The best temperature for sleep is between 60 and 67 degrees Fahrenheit
Sleeping in a hot room can disrupt REM sleep
Control humidity, invest in quality window treatments, and lower the thermostat to create the right cool environment for sleep
While the effect temperature has on sleep is still being studied, much research has been done on a related topic: the best temperature for sleeping. If your partner insists on keeping the bedroom a toasty 75 degrees, you can now argue that scientists say that’s not advised. Keep your bedroom 60 to 67 degrees Fahrenheit to sleep like a baby.
What Is the Ideal Sleeping Temperature?
Everybody is different, but scientists believe that the best temperature for sleeping is between 60 to 67 degrees Fahrenheit. Your circadian rhythm dictates your sleep-wake cycle and the amount of energy you need throughout the day, as well as the average temperature of your body.
As you get closer to bedtime, your body temperature drops, indicating to your brain that it’s time for bed. Similarly, as the sun comes up, your body temperature begins to rise again, signaling a new day is ahead.
Researchers at the University of Michigan discovered that our circadian clock monitors the external temperature to know when to tell our bodies to sleep, which is why the temperature of your bedroom is important.
How Temperature Affects Your Sleep
The Sleep Foundation explains how crucial optimal sleep temperature is to falling asleep, staying asleep, and achieving quality rest overall. The temperature of the room should encourage the natural sleep cycle and what's known as the body's thermoregulation efforts. If it is too hot or too cold, you could end up tossing, turning, and adjusting your body through most of the night, leading to an unfocused and fatigued day ahead.
Sleeping When Room is Too Hot
As we mentioned above, the ideal sleep temperature falls between 60 and 67 degrees Fahrenheit. The cooler bedroom temps encourage your body to send heat away from your core to your extremities, a process that happens to coincide with the release of melatonin—a crucial hormone for sleep. If you are not sleeping in the right temperature for this natural process to happen, you could end up:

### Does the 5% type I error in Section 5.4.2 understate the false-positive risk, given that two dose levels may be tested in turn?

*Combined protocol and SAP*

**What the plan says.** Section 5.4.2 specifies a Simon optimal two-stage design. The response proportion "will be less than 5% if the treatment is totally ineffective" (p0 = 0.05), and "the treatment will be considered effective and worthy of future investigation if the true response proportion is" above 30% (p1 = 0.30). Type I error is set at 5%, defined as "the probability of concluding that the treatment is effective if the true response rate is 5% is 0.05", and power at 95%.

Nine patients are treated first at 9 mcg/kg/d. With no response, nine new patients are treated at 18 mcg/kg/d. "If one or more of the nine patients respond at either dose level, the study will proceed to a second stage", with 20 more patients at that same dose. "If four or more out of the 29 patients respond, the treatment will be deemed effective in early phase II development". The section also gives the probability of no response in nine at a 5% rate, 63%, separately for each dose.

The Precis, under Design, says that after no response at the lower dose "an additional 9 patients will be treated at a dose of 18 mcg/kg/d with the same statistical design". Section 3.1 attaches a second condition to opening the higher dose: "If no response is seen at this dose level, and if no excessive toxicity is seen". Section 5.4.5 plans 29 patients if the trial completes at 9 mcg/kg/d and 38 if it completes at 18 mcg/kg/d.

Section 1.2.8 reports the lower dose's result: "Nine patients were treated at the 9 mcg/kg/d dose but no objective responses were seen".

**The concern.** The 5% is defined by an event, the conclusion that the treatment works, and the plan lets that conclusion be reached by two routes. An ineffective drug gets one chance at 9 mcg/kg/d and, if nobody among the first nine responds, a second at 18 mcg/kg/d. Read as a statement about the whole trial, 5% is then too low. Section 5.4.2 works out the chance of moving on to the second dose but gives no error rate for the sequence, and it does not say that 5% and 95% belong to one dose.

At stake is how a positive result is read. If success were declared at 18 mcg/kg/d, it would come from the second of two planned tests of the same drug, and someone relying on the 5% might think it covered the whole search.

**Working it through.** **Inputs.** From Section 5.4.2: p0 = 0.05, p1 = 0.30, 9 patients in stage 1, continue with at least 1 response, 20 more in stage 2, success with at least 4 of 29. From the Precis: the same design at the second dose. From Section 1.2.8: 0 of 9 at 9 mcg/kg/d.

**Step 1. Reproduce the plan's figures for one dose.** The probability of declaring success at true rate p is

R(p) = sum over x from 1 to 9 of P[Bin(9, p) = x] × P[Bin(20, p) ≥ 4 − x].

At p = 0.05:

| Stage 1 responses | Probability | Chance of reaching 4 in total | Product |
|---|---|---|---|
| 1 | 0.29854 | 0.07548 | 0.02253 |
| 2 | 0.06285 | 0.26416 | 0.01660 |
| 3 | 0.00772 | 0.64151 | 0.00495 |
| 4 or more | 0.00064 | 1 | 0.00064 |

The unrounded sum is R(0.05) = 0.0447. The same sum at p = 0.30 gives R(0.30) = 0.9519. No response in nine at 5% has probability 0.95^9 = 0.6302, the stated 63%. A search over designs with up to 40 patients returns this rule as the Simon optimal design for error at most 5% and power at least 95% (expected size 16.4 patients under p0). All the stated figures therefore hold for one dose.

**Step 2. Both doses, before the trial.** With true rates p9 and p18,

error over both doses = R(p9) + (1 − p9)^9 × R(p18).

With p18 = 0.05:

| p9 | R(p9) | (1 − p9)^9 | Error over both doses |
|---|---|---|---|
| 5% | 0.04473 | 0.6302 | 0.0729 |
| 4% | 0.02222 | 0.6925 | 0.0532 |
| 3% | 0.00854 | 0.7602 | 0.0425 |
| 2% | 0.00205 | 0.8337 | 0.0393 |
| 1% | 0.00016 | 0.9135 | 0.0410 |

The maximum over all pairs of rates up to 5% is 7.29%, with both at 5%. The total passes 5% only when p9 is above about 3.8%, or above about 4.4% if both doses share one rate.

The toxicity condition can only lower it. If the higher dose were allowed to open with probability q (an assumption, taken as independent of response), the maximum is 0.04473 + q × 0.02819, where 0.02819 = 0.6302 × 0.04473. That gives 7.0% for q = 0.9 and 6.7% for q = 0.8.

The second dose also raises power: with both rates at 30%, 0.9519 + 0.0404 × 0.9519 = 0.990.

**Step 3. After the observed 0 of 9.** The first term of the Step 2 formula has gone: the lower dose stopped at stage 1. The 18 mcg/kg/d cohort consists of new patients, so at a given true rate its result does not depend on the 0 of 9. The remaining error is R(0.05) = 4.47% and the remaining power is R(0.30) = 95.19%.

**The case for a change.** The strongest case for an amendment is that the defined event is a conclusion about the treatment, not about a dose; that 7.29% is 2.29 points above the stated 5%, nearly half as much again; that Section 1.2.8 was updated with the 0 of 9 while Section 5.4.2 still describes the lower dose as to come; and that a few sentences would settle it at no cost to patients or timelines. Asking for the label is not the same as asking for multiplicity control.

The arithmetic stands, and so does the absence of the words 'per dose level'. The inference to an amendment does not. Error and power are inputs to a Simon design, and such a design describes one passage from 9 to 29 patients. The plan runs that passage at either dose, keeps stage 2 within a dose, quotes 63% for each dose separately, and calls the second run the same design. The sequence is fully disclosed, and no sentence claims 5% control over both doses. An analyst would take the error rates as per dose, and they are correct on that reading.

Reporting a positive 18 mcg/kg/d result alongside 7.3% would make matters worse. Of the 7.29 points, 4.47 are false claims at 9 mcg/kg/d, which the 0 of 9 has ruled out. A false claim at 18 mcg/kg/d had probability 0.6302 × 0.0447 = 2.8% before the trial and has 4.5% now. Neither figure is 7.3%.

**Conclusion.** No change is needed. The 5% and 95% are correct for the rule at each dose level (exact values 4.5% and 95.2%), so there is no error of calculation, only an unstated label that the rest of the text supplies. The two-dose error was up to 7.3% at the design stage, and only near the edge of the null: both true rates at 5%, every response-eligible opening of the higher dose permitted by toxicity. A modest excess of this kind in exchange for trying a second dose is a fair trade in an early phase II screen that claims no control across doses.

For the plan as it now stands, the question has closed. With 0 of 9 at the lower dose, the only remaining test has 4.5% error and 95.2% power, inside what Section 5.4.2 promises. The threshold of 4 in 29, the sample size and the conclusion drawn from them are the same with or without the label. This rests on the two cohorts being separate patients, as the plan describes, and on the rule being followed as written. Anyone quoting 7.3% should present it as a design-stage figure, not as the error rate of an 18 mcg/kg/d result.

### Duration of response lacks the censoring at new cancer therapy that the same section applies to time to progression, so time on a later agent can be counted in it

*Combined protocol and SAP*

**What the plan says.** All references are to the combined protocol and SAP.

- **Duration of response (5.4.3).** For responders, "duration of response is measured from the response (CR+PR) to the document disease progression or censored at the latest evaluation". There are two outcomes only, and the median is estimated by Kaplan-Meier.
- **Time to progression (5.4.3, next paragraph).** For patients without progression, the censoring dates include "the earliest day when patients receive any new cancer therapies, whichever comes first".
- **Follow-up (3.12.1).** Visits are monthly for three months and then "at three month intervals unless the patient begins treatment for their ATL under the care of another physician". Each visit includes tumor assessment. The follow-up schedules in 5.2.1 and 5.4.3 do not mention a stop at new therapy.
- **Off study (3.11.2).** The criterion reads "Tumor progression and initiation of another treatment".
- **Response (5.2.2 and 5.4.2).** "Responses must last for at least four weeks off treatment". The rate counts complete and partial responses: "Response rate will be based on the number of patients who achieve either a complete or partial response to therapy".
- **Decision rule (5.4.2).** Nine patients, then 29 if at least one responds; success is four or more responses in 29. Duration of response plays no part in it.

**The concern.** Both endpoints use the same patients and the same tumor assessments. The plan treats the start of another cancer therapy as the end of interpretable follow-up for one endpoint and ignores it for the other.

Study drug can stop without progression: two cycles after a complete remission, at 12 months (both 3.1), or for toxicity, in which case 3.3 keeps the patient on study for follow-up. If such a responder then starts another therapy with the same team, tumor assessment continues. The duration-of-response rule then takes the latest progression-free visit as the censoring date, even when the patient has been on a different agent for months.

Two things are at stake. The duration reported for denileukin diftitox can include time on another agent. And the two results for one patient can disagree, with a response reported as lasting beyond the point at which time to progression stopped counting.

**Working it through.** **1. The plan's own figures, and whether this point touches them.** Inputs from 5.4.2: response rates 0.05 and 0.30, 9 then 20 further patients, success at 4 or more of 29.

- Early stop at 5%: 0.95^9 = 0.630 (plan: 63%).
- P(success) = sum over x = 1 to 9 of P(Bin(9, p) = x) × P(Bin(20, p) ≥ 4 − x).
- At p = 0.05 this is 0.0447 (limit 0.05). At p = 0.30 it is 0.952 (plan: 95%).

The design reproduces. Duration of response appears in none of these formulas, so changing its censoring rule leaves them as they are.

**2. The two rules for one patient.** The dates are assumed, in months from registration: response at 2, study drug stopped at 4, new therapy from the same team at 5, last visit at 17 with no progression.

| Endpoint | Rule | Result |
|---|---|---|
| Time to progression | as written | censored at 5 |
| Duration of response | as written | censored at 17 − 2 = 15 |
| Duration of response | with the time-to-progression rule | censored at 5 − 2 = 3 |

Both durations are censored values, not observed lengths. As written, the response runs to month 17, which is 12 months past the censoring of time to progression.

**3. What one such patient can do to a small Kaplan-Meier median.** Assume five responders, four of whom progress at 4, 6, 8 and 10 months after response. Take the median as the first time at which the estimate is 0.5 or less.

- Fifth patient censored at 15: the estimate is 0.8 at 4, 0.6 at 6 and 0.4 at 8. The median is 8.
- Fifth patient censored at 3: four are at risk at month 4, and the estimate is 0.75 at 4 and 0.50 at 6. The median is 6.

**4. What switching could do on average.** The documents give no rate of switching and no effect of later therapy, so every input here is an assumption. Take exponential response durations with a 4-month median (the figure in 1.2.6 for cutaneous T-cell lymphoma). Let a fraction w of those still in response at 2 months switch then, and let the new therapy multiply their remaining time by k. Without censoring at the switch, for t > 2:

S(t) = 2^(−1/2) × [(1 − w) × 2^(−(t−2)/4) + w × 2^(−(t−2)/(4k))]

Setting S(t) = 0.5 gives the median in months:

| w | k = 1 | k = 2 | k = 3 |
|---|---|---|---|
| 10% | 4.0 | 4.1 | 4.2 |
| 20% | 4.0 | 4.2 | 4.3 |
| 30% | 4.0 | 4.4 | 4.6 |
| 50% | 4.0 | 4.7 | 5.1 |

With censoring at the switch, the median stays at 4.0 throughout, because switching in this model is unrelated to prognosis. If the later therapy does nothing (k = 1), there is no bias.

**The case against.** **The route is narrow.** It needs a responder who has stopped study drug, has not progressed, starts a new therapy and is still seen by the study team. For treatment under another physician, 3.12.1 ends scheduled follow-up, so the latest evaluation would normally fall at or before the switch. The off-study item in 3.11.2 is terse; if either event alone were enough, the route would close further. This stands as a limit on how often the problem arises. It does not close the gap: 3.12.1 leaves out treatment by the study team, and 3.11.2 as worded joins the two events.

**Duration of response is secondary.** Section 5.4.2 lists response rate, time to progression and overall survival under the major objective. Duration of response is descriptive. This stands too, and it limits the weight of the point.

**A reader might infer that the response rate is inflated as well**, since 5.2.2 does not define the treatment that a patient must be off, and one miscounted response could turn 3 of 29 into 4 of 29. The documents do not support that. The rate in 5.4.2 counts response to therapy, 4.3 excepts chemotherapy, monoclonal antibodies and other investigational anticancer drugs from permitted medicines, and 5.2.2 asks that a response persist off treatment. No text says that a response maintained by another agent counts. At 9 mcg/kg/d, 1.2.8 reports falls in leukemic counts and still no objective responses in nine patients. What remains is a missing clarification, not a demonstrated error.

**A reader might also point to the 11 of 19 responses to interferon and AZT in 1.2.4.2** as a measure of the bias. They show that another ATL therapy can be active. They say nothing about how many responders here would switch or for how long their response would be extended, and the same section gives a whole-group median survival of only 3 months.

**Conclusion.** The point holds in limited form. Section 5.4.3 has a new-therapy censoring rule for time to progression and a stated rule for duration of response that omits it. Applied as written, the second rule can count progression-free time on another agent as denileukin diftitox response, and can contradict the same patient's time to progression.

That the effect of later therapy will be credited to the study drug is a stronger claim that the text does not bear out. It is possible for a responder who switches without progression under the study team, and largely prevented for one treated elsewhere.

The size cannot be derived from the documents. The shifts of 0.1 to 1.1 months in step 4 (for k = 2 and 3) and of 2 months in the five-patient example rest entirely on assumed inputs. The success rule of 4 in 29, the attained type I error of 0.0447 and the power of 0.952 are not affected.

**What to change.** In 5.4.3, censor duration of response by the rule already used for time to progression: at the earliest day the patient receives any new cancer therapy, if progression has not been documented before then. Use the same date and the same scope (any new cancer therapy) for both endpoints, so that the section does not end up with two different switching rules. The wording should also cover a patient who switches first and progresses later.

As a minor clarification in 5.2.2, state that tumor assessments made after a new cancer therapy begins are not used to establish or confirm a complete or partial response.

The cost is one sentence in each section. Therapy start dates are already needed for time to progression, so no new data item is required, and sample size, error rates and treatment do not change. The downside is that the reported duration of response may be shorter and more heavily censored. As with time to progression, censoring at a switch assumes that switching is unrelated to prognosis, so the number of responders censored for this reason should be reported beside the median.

Adjusting the blankets away from your arms and legs
Becoming frustrated (and therefore, awake)
Losing or shortening the most restorative stages of sleep
The Sleep Foundation also notes that each of these side effects above can make you wake up earlier and more often. Your body does not regulate temperature in REM sleep in the same way it does in your waking sleep, they explain, encouraging the feelings of discomfort that disrupt deep rest.
Sleeping When Room is Too Cold
When your room drops below 60 degrees, however, Cleveland Clinic notes that your body could believe that something is wrong. You may wake up to attempt to warm your body by grabbing more blankets or moving around. Sleep in a room that is too cold will likely not cause the same level of disruption as a room that's too hot, but it can have an effect nonetheless.
Tips to Keep the Bedroom Cold
Your bedroom should be a place that sends the message to your body and brain that it's time to wind down. Cooling down a room to the best temperature for sleep can be just as much a part of your sleep hygiene as putting down your cell phone a few hours before bedtime.
1. Keep the Air Flowing
If it is not air-conditioning or radiator season, be sure that you have natural cross ventilation in your bedroom. Install screens in your windows so you can keep air moving freely and install a ceiling fan if you're low on breezes.
2. Keep the Sun in Mind
In the middle of the summer, the heat from the late sunset can warm the air in your bedroom long after it has set. Choose optimal window treatments to start cooling the room down in the late afternoon to both keep the space comfortable and save on AC energy use.
3. Program the Thermostat
Whether it's the dead of winter or time to flip on the AC in the summer, a programmable thermostat can be your best friend for sleep. Adjust the temperature of your home several hours before bedtime. If you have a smart thermostat, set it to adjust in the early evening to keep your home a cool 60 to 67 degrees. If you suspect that your thermostat is not responding properly, contact a local thermostat installer for best results.
4. Opt for Breathable Fabrics
While countless brands will advertise their sheets, mattress, and pillows as "best for hot sleepers," try to opt for natural fibers like cotton, linen, and bamboo. Stick to the same rule for your pajamas to avoid holding in heat and sweat closer to the body.
5. Check Your Humidity Levels
If you've lowered the temperature of your home and still feel muggy and sweaty, your home could have high humidity levels. Lower your home's humidity with a few tricks like installing central AC, encapsulating your crawl space, or sealing your home from water and warm air. You can also add a dehumidifier to your bedroom or in the most humid area of your home until you identify the culprit.